Likewise, a person based in Ireland can be made to give evidence in another Member State and the Irish judiciary also have the ability to hear evidence on behalf of proceedings in another Member State.  

In Ireland, a witness is usually compelled to give evidence through a legal instrument called a subpoena. However, a subpoena is usually only valid in the jurisdiction where it has been issued. An unwilling witness can avoid giving evidence by leaving the jurisdiction. The limitations of a subpoena are overcome in a European context by the Evidence Regulations.  

Requests under the Evidence Regulations must comply with the format specified namely:  

  • The names and addresses of the parties involved in the case;  
  • The background of the proceedings; and  
  • A detailed description of the evidence that is required to be heard.  

A request must be made in the official language of the Member State and/or any other language that they request. Applications made to Ireland for example are only required to be made in English, despite Irish being the official language. The request is required to be submitted to the Dublin Metropolitan District Court, the designated requested court, or the Circuit and District Court Operations Directorate, which has been designated as the Central Body for applications Ireland receives.  

A request received should be adhered to within 90 days of the request being received. Only in exceptional circumstances can a Member State refuse to comply with a request received, such as the request being illegal under the laws of that Member State. If such exceptional circumstances arise, the Member State that receives the request must communicate this to the requesting State within 60 days of the request being received.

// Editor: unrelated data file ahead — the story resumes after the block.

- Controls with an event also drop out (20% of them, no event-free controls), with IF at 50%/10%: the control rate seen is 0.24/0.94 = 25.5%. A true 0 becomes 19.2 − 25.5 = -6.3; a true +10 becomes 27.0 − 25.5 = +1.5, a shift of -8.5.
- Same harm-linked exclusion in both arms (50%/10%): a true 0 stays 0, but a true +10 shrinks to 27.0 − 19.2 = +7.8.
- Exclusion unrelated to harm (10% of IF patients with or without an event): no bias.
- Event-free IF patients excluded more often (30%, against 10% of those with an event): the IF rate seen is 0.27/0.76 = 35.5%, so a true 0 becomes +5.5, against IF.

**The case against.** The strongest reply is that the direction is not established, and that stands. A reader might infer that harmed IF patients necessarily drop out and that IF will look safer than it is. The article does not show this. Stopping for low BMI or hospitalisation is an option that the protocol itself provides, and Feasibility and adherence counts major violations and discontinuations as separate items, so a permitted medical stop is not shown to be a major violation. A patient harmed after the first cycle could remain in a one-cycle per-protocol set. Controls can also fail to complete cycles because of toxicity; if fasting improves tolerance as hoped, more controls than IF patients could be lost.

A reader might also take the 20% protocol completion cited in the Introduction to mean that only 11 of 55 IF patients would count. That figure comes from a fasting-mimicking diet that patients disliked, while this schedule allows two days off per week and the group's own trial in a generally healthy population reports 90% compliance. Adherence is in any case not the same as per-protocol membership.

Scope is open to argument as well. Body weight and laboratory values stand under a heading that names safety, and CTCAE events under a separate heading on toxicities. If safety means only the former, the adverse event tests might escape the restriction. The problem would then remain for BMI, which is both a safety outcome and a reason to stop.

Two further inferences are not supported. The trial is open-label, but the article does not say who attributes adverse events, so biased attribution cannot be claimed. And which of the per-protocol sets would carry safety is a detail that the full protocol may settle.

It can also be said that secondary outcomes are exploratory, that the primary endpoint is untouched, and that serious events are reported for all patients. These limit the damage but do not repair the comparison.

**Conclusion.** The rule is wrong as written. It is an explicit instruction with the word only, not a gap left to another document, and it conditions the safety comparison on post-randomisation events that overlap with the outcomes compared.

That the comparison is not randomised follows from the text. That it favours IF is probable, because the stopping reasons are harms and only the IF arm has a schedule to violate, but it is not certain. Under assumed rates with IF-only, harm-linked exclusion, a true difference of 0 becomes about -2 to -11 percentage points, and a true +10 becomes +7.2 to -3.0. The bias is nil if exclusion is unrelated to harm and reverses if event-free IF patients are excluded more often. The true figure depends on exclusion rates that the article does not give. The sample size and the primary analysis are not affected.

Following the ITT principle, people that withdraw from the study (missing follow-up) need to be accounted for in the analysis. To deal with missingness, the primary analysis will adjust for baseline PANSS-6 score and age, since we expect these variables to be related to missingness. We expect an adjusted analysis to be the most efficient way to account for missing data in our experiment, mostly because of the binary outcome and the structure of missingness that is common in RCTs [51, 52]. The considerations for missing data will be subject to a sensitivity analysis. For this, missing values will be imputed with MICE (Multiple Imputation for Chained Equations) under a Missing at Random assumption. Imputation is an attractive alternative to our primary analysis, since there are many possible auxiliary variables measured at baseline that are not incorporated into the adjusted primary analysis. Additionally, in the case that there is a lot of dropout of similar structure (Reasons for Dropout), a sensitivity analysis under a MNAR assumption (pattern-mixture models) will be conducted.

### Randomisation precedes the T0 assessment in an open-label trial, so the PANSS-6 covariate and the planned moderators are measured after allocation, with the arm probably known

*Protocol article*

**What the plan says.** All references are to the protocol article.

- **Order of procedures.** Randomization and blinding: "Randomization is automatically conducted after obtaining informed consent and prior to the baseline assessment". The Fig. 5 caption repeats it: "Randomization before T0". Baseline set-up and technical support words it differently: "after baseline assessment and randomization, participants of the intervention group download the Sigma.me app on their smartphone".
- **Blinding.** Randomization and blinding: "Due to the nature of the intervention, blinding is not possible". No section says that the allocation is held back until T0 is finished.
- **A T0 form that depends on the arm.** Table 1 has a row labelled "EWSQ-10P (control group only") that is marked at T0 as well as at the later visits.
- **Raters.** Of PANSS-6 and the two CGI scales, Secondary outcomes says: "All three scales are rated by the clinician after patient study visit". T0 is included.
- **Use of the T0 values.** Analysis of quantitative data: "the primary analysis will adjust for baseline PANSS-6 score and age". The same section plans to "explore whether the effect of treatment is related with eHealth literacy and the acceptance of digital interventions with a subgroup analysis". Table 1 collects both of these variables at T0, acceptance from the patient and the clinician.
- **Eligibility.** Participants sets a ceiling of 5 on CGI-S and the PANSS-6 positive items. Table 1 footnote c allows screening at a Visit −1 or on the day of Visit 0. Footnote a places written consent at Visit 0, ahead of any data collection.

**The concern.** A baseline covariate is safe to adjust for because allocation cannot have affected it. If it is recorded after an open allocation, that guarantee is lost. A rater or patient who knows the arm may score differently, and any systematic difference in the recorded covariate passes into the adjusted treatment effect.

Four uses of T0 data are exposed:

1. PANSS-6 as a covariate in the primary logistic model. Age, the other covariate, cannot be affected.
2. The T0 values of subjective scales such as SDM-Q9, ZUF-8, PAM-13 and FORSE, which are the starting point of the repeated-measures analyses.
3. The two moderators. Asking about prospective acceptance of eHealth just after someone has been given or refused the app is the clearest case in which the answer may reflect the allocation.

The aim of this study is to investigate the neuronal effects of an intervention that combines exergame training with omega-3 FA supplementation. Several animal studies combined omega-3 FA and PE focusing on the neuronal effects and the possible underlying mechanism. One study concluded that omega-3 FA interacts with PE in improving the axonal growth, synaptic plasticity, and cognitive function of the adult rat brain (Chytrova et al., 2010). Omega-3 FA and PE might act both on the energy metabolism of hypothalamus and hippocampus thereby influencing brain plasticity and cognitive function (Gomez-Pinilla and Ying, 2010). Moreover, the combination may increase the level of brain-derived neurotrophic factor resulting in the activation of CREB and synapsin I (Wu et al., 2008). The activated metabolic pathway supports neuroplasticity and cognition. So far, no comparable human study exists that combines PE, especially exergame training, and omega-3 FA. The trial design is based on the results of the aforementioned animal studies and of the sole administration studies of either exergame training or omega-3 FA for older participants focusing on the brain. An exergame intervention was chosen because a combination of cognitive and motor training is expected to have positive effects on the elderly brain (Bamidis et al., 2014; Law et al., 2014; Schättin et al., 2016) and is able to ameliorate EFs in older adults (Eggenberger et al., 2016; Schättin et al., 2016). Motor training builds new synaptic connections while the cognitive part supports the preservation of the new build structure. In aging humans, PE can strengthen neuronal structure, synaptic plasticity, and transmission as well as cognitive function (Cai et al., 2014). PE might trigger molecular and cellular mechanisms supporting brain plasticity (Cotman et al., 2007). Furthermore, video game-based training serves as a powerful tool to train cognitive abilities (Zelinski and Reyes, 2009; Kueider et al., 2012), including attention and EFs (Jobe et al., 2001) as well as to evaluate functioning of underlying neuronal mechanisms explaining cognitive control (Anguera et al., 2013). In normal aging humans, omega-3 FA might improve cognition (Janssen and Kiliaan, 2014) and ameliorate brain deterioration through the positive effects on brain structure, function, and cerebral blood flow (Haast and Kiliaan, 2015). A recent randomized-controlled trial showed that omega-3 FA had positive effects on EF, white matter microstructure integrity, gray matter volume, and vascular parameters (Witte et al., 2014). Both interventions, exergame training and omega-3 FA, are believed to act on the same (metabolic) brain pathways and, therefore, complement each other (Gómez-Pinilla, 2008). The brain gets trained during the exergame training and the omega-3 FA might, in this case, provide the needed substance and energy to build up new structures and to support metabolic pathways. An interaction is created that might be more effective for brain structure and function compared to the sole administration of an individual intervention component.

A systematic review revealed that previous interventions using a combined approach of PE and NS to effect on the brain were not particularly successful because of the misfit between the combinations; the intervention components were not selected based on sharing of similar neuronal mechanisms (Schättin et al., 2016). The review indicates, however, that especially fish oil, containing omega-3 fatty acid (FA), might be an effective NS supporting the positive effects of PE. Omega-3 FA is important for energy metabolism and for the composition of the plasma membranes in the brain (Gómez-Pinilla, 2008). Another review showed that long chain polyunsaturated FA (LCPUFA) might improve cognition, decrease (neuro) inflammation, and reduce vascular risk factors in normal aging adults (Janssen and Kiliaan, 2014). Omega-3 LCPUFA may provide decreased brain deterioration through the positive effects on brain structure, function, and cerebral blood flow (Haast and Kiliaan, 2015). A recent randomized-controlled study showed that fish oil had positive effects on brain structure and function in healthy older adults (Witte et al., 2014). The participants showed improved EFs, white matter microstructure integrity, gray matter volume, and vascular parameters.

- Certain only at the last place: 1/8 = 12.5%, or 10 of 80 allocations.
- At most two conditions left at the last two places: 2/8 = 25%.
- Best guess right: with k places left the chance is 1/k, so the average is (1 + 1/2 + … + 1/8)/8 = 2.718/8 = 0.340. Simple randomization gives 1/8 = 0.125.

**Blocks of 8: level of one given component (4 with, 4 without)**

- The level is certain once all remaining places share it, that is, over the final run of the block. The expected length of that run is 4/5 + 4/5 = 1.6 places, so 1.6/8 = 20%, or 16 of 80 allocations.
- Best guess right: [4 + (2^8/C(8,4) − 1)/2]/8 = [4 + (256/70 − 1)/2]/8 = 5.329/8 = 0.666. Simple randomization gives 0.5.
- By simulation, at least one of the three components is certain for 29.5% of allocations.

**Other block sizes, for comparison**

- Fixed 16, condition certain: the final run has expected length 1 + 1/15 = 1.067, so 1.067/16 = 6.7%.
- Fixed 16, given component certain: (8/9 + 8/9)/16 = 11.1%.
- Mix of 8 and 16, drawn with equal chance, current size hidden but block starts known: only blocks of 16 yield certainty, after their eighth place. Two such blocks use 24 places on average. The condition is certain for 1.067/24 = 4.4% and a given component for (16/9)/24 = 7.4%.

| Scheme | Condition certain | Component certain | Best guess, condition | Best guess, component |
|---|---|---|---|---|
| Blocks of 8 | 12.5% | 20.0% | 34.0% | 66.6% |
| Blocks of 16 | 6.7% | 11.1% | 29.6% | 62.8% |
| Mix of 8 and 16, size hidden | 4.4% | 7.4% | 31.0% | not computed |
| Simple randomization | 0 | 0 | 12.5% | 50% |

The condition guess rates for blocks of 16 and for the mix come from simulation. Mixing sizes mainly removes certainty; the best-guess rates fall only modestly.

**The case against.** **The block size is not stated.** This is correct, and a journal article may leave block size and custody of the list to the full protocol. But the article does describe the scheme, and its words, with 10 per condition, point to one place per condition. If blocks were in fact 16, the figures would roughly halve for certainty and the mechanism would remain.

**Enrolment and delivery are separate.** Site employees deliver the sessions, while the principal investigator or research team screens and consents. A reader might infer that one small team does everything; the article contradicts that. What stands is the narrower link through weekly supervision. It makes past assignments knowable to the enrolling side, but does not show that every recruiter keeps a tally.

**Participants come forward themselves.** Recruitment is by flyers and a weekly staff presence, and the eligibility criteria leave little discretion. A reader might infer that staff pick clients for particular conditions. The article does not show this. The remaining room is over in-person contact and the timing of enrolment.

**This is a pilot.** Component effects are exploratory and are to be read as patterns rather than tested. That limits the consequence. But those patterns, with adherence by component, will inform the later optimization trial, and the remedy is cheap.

The procedure for taking evidence is not defined but in practice it has been interpreted as covering the production of documents. Pre-trial discovery requests are however excluded. If an application under the Evidence Regulation is successful, a subpoena is granted.  

If you have any queries relating to foreign evidence, please contact Ronan McGoldrick at 

2 Ernst & Young Chartered Accountants v King, unreported, Supreme Court, 28 November 2003  

3 Sabretech v Shannon Aerospace Limited [1999] 2 IR 468 

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This client briefing has been prepared for clients and professional associates of Ogier. The information and expressions of opinion which it contains are not intended to be a comprehensive study or to provide legal advice and should not be treated as a substitute for specific advice concerning individual situations.